Durango School District 9-R is amid a massive restructuring to adjust to reduced funding from the state.
This change comes after attempts to seek new investments from voters through initiatives such as Amendment 66, which failed statewide, but had strong support in Durango. During the past five years, the district has lost more than $4 million in funding. After years of deficit spending, the district will face significant reduction in staff. Why staff? Because staff constitutes almost 84 percent of this year’s budget and prior cuts have decimated other aspects of our budget.
Many wish to blame the Legislature; others will make this a political-party issue. I see it as neither. While politicians in Denver may differ about how to fund K-12 education, the fact is that conflicting constitutional issues exist, tying the Legislature’s hands. In 1994, voters approved the Taxpayer’s Bill of Rights, which limits the state’s ability to raise revenues without voter approval. This amendment further prevents the state from keeping revenues, even when the economy allows it to collect more revenue without raising tax rates. Unfortunately – or fortunately – the state has no regulation about how fast tax revenue collection drops during difficult financial times.
Amendment 23, passed by voters in 2000, set expectations on our Legislature to require funding increases and correct the deficit in K-12 spending as compared with other states. (Depending on which study you read, Colorado is ranked somewhere between 42 and 48 in funding as compared with other states.) While this was helpful up to 2009, the drop in the economy presented a huge challenge that hindered the legislators’ ability to maintain constitutional expectations.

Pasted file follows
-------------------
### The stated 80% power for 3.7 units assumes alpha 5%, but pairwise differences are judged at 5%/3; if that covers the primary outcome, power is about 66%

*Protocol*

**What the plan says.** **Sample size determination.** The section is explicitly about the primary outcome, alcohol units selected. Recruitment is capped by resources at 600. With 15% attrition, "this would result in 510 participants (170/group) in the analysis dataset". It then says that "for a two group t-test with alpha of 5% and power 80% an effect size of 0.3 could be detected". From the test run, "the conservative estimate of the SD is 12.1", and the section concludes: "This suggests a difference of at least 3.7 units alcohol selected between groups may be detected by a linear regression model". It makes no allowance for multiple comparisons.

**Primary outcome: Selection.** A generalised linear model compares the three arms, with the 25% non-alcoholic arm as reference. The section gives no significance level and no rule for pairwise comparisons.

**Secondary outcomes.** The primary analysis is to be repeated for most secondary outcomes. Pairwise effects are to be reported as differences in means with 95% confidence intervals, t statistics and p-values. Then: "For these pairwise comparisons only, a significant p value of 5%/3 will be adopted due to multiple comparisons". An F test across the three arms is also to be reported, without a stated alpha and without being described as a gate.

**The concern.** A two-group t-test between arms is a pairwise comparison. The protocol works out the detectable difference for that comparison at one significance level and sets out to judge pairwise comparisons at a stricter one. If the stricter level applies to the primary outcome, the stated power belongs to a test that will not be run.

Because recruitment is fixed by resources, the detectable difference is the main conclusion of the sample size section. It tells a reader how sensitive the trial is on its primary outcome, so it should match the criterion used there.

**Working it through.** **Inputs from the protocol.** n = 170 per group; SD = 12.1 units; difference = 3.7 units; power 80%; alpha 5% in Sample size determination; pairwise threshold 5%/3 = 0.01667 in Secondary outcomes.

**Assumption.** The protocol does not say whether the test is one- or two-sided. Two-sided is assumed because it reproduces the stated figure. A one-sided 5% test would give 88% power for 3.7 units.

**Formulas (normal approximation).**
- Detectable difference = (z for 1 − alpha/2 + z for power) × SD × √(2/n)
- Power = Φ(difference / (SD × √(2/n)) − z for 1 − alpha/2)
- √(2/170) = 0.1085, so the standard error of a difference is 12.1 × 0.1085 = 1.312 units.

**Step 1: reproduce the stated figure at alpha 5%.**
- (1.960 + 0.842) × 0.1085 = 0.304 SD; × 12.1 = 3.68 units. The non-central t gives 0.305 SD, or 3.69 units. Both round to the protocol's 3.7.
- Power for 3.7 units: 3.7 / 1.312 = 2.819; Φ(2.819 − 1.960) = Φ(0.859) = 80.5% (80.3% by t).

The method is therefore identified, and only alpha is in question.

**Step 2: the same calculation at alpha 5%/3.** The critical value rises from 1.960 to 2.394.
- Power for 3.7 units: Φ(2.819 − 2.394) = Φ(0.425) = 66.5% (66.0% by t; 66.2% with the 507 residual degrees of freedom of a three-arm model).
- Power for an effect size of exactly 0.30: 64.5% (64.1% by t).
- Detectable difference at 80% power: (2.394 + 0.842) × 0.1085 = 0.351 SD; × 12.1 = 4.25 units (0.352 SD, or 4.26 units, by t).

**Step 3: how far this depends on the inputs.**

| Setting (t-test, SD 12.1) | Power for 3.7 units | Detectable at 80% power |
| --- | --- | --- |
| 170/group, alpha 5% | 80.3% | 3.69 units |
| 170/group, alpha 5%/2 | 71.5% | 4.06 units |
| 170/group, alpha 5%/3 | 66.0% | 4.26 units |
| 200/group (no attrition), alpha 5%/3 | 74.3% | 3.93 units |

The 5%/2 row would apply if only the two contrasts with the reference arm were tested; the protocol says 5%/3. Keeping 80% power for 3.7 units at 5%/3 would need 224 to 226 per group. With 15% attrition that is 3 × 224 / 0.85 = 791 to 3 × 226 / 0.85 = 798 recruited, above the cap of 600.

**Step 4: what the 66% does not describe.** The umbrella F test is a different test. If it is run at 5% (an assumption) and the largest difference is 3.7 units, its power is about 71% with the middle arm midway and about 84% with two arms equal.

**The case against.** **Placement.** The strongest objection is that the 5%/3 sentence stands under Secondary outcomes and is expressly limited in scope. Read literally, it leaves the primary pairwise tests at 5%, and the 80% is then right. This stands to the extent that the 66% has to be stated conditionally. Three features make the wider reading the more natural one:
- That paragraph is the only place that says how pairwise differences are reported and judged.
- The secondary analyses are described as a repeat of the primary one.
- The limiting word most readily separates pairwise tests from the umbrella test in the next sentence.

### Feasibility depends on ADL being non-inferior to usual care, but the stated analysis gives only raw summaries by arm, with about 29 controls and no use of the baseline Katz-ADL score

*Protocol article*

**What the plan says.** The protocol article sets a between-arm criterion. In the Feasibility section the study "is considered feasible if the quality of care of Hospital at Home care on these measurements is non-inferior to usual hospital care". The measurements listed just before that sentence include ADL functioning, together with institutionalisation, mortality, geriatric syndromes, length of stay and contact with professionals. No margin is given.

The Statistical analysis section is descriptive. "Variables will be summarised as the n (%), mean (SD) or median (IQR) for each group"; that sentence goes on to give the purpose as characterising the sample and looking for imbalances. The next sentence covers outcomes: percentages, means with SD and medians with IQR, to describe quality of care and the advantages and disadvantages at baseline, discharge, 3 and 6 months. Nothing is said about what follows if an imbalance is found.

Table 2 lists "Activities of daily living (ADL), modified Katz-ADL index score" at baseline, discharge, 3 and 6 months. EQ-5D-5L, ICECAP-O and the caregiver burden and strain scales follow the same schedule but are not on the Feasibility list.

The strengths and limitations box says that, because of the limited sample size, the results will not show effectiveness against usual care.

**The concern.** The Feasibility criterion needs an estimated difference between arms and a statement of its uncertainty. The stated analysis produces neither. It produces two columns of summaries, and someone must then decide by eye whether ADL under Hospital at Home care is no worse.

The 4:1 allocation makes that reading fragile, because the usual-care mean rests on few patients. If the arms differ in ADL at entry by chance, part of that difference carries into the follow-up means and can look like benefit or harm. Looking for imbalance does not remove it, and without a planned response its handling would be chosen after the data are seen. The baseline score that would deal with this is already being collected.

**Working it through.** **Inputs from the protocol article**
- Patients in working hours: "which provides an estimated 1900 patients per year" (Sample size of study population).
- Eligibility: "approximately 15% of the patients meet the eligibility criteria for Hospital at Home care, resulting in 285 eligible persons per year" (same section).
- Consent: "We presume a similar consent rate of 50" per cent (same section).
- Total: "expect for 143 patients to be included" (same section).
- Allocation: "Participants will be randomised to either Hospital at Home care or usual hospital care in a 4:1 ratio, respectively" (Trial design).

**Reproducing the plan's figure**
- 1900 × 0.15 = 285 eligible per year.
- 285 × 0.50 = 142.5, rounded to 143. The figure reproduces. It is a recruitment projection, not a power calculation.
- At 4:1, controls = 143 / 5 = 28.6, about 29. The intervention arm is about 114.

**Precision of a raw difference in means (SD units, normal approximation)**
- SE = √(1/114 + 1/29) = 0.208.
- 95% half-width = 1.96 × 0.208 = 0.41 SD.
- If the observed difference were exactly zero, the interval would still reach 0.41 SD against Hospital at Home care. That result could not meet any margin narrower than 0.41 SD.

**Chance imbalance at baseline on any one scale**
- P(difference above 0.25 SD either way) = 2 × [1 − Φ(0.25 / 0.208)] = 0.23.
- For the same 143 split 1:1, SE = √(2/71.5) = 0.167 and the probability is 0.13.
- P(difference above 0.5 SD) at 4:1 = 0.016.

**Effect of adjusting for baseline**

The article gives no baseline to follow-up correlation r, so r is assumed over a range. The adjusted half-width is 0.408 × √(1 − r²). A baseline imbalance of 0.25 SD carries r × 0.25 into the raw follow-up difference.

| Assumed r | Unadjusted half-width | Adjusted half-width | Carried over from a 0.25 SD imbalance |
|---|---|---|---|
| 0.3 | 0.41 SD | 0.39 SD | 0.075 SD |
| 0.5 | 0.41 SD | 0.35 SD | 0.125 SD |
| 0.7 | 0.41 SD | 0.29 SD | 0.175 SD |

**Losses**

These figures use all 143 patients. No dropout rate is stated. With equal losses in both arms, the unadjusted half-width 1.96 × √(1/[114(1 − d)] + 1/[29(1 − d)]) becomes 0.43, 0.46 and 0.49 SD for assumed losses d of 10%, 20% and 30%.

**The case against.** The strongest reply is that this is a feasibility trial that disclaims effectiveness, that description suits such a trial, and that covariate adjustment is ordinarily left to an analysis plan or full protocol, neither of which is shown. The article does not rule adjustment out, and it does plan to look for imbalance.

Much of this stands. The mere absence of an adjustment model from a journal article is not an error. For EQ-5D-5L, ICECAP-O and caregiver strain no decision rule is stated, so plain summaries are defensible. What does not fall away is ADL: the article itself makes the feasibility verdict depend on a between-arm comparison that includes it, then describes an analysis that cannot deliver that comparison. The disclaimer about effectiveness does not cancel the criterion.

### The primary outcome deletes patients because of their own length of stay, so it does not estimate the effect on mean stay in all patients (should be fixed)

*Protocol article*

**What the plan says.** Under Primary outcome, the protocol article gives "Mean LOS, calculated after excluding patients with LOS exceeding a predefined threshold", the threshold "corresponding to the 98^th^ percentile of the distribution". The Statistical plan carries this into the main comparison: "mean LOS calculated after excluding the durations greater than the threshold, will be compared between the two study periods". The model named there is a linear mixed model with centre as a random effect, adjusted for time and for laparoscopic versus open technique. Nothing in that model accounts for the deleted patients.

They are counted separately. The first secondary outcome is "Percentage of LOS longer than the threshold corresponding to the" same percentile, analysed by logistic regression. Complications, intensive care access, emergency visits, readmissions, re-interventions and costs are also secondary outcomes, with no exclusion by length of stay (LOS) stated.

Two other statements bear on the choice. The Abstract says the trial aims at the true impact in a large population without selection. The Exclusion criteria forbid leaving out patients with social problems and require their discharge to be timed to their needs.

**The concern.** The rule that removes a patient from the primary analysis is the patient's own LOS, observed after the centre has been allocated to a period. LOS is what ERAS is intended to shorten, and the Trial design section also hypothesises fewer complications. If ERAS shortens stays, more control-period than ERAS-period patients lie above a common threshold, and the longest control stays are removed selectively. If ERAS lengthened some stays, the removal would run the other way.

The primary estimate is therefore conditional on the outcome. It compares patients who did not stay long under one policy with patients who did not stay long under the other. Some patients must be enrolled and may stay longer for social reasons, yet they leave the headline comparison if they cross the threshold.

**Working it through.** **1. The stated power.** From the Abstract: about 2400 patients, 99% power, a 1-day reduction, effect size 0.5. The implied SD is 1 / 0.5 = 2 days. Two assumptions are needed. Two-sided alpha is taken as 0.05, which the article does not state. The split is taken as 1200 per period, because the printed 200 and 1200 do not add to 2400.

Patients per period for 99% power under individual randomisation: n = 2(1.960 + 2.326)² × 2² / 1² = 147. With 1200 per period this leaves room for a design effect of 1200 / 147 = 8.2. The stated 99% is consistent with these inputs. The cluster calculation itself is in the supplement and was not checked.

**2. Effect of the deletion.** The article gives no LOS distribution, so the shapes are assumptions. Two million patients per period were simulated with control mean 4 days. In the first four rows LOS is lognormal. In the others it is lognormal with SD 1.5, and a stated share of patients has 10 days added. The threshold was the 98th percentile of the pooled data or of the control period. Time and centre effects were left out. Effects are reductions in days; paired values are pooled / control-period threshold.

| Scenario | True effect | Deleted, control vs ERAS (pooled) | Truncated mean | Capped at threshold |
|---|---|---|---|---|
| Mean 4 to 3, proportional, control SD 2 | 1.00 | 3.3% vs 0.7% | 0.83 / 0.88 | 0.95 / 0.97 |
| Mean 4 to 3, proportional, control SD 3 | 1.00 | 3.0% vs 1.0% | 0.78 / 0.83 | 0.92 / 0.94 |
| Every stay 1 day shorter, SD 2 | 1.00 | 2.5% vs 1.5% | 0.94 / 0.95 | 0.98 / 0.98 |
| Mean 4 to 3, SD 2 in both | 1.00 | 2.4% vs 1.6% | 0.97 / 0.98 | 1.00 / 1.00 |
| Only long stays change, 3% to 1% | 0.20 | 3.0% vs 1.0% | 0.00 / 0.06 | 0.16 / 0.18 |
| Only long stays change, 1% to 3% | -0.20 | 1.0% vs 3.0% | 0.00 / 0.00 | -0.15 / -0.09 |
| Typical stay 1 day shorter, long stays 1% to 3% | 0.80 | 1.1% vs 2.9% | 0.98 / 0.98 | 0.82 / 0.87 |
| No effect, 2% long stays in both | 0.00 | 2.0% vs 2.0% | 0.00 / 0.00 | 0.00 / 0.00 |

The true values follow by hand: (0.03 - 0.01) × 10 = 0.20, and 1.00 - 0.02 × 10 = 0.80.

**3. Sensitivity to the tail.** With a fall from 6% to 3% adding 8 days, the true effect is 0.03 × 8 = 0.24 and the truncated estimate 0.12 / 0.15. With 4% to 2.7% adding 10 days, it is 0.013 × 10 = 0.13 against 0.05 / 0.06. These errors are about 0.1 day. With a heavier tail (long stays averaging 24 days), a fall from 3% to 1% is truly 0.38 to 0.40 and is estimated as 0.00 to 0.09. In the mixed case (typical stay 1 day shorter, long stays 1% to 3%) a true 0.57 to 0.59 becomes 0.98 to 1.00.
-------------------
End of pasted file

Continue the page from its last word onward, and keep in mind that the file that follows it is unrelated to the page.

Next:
As the economy recovers, the state faces limits on its growth as a result of TABOR. The Legislature instituted a “negative factor,” which allowed cuts in education despite Amendment 23. Because the state funds so much more than K-12 education, there was no way to avoid such cuts without a tremendous impact on the state’s infrastructure. In essence, we have conflicting constitutional amendments.
With $1.6 million in cuts required, the district will adjust licensed and administrative staffing proportionally. About 24 positions will be lost on our licensed side, and two administrative positions will be reduced. As difficult as it may be, we will focus on maintaining classroom staff, preventing massive increases in class size and preserving programs our community values. Our district will reduce to a sustainable workforce under this “new normal.” This will stop the bleeding that has occurred every year, which causes increased anxiety in our workforce. I realize some may disagree with this direction, however, no new state plan is on the horizon to make significant adjustments in K-12 funding and this “new normal” is a reality.
Right now in the Legislature, House Bill 14-1292, known as the Student Success Act, intends to provide some reduction to the negative factor and provides modest increases. It may bring some new revenue, allowing us to invest in critical programs. I, along with our board, are working cooperatively with our Legislature to find solutions to allow us to move forward; however, we must face the difficult reality now upon us.
I welcome your suggestions.
Daniel Snowberger is superintendent of Durango School District 9-R. DSnowberger@durango.k12.co.us.